With some mining programs such as Claymore’s recommending a 16 GB virtual memory (swap space) combined with the fact that the OS and driver files can exceed 32 GB pretty fast, I personally would not go below 64 GB in this area.

Although I am using the M2 SSD for this guide, you could also get by with a normal SSD, or even a HDD (although they are slower). If you plan to run Linux you can even boot and run off a USB flash drive, but that is getting outside the scope of this guide.

One digression I will make is that I have pretty much done away with the traditional platter based HDDs altogether. I have a few older rigs near my desk and probably the loudest part of it (or at least the most annoying) is the constant clatter of the HDD heads moving about. Not that this would mater in a dedicated mining space, but the fact that it is mechanical with moving parts will naturally lead to a shorter lifespan than a solid state SDD.

Personally, I think the M.2 cards even take this philosophy a step further and they should be just as reliable and long lived as any other component on the motherboard. Plus the M.2’s will probably be more useful later on if you find you need to recycle your components in the future for other uses.

One last note before moving on, is that here is one of the areas where the guide transcended multiple builds and I also used a Samsung 960 EVO M.2 drive with 256 GB capacity, so if you notice the difference in various pictures. Again my recommendation above stands on 64 or 128 GB drive, I chose the 256 GB as I have plans to run other software on a couple of my rigs.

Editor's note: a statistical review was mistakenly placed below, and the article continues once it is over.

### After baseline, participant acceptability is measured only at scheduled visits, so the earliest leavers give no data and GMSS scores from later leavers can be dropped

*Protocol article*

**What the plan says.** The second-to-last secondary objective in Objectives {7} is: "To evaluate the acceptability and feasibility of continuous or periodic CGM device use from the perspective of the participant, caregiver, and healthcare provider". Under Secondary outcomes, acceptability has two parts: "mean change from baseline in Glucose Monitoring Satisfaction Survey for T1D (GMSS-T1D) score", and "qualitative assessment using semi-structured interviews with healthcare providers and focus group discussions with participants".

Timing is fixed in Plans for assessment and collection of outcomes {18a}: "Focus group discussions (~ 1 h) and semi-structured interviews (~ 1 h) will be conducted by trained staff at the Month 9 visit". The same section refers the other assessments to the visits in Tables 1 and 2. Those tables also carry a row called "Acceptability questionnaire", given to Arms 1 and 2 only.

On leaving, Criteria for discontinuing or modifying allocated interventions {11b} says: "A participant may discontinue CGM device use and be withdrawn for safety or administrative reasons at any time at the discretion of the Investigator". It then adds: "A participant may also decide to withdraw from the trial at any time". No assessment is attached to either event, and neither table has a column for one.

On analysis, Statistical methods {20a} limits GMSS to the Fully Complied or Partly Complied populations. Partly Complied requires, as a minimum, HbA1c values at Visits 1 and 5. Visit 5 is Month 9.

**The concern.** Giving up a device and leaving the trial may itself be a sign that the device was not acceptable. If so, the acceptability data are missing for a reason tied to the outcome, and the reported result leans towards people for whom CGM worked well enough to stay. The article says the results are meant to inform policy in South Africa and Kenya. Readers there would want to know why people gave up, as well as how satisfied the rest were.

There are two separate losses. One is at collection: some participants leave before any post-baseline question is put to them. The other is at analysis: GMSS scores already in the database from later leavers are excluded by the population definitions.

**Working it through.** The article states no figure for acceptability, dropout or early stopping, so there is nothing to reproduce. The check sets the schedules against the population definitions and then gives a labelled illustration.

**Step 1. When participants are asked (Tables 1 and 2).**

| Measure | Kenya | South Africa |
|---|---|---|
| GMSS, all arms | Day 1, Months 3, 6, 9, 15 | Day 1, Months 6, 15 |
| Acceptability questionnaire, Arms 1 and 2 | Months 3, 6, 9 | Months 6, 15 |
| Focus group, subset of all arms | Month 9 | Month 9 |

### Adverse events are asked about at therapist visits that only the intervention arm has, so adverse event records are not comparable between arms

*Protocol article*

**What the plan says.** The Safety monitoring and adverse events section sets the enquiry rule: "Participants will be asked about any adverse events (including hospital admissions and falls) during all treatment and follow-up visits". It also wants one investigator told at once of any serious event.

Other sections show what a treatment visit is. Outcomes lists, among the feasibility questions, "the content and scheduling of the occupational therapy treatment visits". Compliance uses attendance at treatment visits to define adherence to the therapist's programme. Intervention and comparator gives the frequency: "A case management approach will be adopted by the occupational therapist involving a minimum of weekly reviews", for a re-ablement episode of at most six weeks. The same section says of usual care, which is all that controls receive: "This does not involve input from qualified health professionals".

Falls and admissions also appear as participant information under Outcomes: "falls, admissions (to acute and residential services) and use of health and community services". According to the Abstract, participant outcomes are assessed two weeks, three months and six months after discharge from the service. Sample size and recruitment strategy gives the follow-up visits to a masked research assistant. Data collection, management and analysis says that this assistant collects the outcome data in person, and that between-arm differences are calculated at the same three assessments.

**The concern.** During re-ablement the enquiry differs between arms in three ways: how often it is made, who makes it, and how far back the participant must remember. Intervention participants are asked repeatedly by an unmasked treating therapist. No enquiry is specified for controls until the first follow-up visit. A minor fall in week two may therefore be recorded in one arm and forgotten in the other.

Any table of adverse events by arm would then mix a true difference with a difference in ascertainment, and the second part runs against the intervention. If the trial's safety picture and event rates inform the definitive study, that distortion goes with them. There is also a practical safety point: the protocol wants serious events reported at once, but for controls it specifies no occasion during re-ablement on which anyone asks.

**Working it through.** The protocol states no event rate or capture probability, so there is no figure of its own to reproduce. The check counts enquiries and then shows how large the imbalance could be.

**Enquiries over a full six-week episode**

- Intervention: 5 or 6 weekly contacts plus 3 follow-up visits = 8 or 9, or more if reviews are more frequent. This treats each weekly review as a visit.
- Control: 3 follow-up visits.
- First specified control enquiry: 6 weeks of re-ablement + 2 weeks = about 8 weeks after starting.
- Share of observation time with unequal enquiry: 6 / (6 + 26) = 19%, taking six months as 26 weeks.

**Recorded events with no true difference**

PSU (Power Supply)

For the final core component we have the Power Supply Unit (PSU). I like the Corsair series since they are dependable and come with 8 6+2-pin connectors. Since my “go-to” RM1000x was sold out, I choose the RM1000i series this time. It is slightly higher in price, but does come with the Corsair Link interface which allows real-time monitoring of the PSU, so it will actually work out good as I can utilize this functionality in the guide for power usage measurements.

You will typically size the PSU based upon the number of GPUs your rig will have and the wattage they will consume. It is recommend to size the PSU to run at 80% of its maximum potential, so in my case I will aim for roughly a 800 watt load when finished. This can vary somewhat, but if your initial calculations start taking you into the 90% or higher range you should go with the next size higher PSU, not only for safety and efficiency reasons, but also for the longevity of your expensive components as an over-taxed PSU can start to deliver unstable power.

 Frame or Case

You will also need some type of case, frame, or other mounting arrangement to contain all of the components. The choice usually breaks down into two basic camps; open-air or case based enclosure.

Open Air Concept

Open air design example

Since there are many variants to mining, with dissipating heat being the number one concern many home based miners just mount their rigs in wire storage racks, mount them to a piece of plywood, use a milk crate, and countless other variations. Some miners have used wood frames, but I try to avoid them when possible.